D Crystalline b asement Flexure
Simplified bedrock map of
SCANIA without da lerile dykes
Jan Bergstrm 1982
Figure l. Bedrock map of Scania. The numerous Permo-Carboniferous
dolerite dykes, trending NW-SE, are omitted for clarity . Excursion
stops marked with white number in filled c ircle : l, Department of Geology , Lund; 2, Flagabro ; 3, Killerd ; 4, Tommarp; 5, Jerrestad; 6, Fgelsng. Krapperup, Lovisefred and Gislvshammar are sites for important borings referred to in the text.
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with only rare benthic invertebrates. The Dictyonema Shale carries a
much more varied fauna, including dendroid graptolites (Oictyonema spp,
Glonograptus tenellus, Adelograptus hunnebergensis, Bryograptus
kjerulfi) and a benthos of inarticulate brachiopods, various trilobites
(e. g. Hysterolenus toernquisti) and conodonts.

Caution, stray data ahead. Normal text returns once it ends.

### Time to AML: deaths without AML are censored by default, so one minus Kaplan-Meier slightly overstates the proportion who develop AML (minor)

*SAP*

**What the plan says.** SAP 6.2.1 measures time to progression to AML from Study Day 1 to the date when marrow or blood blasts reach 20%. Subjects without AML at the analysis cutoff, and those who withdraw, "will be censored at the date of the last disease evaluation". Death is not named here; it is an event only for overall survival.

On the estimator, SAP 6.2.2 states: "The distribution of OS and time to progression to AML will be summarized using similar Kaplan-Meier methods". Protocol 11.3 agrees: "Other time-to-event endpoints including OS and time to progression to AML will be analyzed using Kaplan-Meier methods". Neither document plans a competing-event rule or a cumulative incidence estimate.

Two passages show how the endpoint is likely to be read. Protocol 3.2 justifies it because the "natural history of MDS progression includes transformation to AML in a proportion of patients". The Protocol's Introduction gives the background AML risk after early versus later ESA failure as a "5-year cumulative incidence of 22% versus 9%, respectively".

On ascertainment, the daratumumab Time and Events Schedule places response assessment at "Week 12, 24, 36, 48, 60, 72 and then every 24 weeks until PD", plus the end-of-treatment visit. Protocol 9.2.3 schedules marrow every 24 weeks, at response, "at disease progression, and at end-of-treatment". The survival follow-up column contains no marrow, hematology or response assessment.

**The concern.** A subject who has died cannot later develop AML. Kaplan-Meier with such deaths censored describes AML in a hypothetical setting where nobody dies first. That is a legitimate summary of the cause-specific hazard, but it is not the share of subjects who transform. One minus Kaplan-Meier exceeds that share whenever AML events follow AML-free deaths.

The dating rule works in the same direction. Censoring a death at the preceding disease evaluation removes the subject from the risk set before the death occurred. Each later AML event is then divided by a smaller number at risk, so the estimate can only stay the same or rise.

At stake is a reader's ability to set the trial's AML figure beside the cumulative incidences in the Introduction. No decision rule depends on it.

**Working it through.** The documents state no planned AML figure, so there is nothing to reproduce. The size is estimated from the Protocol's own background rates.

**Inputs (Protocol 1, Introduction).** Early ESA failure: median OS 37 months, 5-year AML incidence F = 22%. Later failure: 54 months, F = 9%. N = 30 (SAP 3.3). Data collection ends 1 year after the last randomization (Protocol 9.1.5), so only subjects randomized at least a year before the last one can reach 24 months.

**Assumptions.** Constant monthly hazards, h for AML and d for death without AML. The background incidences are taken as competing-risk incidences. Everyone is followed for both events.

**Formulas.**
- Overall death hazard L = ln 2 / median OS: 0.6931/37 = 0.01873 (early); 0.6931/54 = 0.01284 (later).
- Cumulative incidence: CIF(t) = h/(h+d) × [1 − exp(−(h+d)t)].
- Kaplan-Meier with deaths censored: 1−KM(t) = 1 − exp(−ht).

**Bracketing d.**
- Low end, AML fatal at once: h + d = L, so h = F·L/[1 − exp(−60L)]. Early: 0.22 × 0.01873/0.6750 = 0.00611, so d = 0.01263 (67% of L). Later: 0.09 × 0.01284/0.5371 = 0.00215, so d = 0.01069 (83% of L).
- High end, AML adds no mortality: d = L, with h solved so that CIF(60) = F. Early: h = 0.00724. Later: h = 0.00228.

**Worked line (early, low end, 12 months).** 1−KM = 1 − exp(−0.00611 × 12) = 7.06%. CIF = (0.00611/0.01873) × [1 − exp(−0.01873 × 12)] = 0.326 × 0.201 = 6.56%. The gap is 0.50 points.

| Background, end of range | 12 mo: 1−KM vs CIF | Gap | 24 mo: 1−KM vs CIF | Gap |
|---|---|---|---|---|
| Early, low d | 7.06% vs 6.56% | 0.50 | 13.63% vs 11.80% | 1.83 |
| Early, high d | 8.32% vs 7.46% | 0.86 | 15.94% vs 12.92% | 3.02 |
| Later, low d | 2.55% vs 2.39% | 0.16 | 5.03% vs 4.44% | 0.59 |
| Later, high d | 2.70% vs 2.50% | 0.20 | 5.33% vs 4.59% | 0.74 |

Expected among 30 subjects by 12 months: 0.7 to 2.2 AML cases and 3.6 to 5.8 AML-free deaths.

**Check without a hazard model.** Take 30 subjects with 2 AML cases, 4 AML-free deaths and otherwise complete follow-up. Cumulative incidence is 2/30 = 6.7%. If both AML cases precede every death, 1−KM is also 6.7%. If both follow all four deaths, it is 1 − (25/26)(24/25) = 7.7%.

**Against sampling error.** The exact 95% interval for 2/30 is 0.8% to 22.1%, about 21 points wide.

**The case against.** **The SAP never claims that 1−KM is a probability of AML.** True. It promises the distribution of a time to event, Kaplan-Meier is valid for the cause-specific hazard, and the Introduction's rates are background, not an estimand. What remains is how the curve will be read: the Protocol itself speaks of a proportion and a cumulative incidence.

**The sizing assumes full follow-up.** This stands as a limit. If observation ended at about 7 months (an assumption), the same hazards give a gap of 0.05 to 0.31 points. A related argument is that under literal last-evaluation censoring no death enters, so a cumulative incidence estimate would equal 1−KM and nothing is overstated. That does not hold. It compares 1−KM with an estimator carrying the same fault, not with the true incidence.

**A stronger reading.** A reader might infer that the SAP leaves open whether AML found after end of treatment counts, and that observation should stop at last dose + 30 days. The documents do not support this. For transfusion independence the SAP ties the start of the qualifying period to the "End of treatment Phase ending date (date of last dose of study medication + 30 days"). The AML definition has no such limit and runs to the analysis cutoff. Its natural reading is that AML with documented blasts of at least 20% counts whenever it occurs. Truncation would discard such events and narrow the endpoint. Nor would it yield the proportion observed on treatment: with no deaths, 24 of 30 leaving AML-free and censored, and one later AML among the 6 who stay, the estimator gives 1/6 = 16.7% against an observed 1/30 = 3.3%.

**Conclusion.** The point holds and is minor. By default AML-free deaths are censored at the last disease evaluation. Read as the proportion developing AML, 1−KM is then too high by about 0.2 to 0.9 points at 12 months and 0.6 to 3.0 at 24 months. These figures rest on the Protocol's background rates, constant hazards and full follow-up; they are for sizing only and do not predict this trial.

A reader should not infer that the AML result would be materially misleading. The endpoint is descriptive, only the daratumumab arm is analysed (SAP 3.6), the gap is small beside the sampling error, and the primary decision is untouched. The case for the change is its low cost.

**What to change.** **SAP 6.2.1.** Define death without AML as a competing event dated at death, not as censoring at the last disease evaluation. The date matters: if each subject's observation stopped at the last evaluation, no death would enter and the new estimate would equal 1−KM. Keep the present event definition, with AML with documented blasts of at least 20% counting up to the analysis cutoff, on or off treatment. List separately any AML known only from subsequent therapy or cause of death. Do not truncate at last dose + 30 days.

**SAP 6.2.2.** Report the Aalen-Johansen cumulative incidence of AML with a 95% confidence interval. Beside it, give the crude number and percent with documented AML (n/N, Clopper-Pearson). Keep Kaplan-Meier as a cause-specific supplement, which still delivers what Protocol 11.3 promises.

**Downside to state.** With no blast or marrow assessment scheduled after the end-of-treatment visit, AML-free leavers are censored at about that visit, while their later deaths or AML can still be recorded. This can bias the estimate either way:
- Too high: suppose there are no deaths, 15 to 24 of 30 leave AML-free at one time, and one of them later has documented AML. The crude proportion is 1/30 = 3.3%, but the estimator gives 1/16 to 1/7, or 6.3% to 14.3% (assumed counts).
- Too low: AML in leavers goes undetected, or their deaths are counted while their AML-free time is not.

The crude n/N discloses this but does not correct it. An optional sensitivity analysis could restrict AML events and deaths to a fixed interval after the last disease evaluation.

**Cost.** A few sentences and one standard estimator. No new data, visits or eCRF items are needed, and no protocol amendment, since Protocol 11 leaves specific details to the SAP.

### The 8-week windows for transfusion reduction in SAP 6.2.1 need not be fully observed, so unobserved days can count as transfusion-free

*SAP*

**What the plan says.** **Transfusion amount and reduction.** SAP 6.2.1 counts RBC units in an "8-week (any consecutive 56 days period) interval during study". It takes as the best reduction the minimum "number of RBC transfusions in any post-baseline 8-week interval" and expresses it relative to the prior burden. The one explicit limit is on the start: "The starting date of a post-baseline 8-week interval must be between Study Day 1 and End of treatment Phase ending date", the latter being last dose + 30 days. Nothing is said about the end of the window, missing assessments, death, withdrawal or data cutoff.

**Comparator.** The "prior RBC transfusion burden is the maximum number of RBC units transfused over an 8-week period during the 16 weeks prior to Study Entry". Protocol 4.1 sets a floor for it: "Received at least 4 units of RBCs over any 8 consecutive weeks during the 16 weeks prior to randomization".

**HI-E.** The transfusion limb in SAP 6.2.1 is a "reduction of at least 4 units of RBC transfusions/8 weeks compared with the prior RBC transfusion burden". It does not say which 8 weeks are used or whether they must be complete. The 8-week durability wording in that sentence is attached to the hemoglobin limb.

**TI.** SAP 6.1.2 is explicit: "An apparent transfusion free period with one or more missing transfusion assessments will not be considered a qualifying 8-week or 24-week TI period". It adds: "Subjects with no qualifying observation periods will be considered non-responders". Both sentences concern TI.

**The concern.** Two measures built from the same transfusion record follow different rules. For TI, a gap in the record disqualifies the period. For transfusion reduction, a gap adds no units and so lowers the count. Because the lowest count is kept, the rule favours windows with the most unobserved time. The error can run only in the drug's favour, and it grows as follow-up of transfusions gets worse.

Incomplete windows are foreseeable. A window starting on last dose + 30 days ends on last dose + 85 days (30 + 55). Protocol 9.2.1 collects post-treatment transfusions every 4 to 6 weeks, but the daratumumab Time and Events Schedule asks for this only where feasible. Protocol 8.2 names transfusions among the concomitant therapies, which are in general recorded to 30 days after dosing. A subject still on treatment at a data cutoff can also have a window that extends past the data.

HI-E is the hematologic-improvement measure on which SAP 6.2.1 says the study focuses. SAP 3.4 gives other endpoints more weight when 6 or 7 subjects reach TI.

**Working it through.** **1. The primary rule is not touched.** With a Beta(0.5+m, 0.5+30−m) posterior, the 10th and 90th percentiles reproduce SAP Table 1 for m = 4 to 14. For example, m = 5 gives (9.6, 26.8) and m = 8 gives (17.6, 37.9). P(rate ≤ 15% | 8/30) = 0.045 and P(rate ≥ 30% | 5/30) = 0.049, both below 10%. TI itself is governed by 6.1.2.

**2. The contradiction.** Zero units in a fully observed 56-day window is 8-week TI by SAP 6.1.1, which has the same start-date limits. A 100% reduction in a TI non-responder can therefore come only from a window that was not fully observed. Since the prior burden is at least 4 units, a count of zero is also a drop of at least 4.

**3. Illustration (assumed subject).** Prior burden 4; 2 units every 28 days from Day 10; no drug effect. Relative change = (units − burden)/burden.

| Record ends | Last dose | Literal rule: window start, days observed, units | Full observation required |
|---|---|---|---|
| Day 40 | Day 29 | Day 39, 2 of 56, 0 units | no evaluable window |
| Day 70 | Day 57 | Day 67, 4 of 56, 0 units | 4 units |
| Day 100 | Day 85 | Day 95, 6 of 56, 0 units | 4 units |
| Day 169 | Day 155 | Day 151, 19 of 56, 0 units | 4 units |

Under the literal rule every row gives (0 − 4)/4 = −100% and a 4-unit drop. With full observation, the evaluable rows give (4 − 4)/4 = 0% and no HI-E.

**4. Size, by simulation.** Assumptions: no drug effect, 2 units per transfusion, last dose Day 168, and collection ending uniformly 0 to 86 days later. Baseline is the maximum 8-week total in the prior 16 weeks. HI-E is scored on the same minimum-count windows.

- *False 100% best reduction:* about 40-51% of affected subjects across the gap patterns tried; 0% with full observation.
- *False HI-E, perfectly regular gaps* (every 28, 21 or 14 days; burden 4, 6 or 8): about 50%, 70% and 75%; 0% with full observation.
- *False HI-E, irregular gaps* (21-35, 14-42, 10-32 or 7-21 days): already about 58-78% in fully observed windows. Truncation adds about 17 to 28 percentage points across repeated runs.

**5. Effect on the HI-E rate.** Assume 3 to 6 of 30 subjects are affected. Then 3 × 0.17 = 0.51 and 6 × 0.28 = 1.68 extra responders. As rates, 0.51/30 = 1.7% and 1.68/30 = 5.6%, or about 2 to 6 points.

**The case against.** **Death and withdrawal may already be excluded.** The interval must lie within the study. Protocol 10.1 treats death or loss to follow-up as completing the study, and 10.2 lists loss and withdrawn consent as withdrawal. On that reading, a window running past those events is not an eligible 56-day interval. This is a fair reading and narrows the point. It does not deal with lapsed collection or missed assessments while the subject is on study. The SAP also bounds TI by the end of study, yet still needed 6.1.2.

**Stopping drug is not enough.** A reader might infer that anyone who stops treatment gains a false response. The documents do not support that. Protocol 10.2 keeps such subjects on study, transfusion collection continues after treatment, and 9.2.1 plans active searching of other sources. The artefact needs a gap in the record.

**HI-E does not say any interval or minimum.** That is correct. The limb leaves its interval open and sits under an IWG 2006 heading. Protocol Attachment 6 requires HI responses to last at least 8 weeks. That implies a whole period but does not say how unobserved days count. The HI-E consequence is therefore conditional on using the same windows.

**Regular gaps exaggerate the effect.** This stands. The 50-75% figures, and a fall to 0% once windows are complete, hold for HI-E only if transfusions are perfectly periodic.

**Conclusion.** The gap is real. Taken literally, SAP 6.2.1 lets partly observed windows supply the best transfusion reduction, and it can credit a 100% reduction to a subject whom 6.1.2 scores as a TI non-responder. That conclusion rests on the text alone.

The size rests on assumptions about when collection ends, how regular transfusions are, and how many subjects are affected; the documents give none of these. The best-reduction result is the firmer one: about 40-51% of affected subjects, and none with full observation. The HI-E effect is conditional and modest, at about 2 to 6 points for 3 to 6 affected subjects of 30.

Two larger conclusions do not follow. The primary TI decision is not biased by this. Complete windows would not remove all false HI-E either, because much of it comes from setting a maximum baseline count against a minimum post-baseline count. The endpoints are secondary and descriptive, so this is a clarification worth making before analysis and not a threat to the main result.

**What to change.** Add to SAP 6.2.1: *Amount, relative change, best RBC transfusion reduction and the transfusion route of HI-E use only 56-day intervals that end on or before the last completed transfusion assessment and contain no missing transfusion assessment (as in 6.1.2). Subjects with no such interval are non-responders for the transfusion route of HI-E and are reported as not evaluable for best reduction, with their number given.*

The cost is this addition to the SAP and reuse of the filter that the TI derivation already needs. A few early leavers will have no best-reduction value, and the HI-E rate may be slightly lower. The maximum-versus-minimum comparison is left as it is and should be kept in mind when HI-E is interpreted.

The Dictyonema Shale varies in thickness from 5.3 to 16. 5 m, the highest
value being found at Gislvshammar in the extreme south-east corner of
Scania. It is rich in silica and contains kerogen and pyrite with
some uranium. The Dictyonema Shale is particu1arly rich in vanadium,
which reaches up to 4500 ppm. This may have been organically enriched
as some living organisms (holothurians) can enrich vanadium up to
280 000 times relative to sea water.
The top few tens of centimetres of the alum shale sequence lack grapto
lites but are rich in the crustacean "Ceratiocaris" scanica Moberg & segerberg in addition to brachiopods. This unit is regarded as the
base of the Ceratopyge Limestone and Shale. At Fgelsng east of Lund
the alum shale is overlain by a shale with a thin limestone band. The
limestone contains an interesting trilobite fauna which includes
Shumardia dicksoni Moberg, Ceratopyge forficula (Sars) , Symphysurus
angustatus (Sars & Boeck), Euloma ornatum Angelin, and Orometapus elatifrons (Angelin).
The top of the Ceratopyge Beds is normally developed as the Ceratopyge
Limestone. which is around 0. 25-1. 0 m thick. This limestone is grey
and microcrystalline, with splintery fracture, and is rich in pyrite.
The fauna includes Geragnostu sidenbladhi urceolatus (Moberg & Segerberg), Shumardia dicksoni, Ceratopyge forficula, Apatokephalus serratus (Boeck),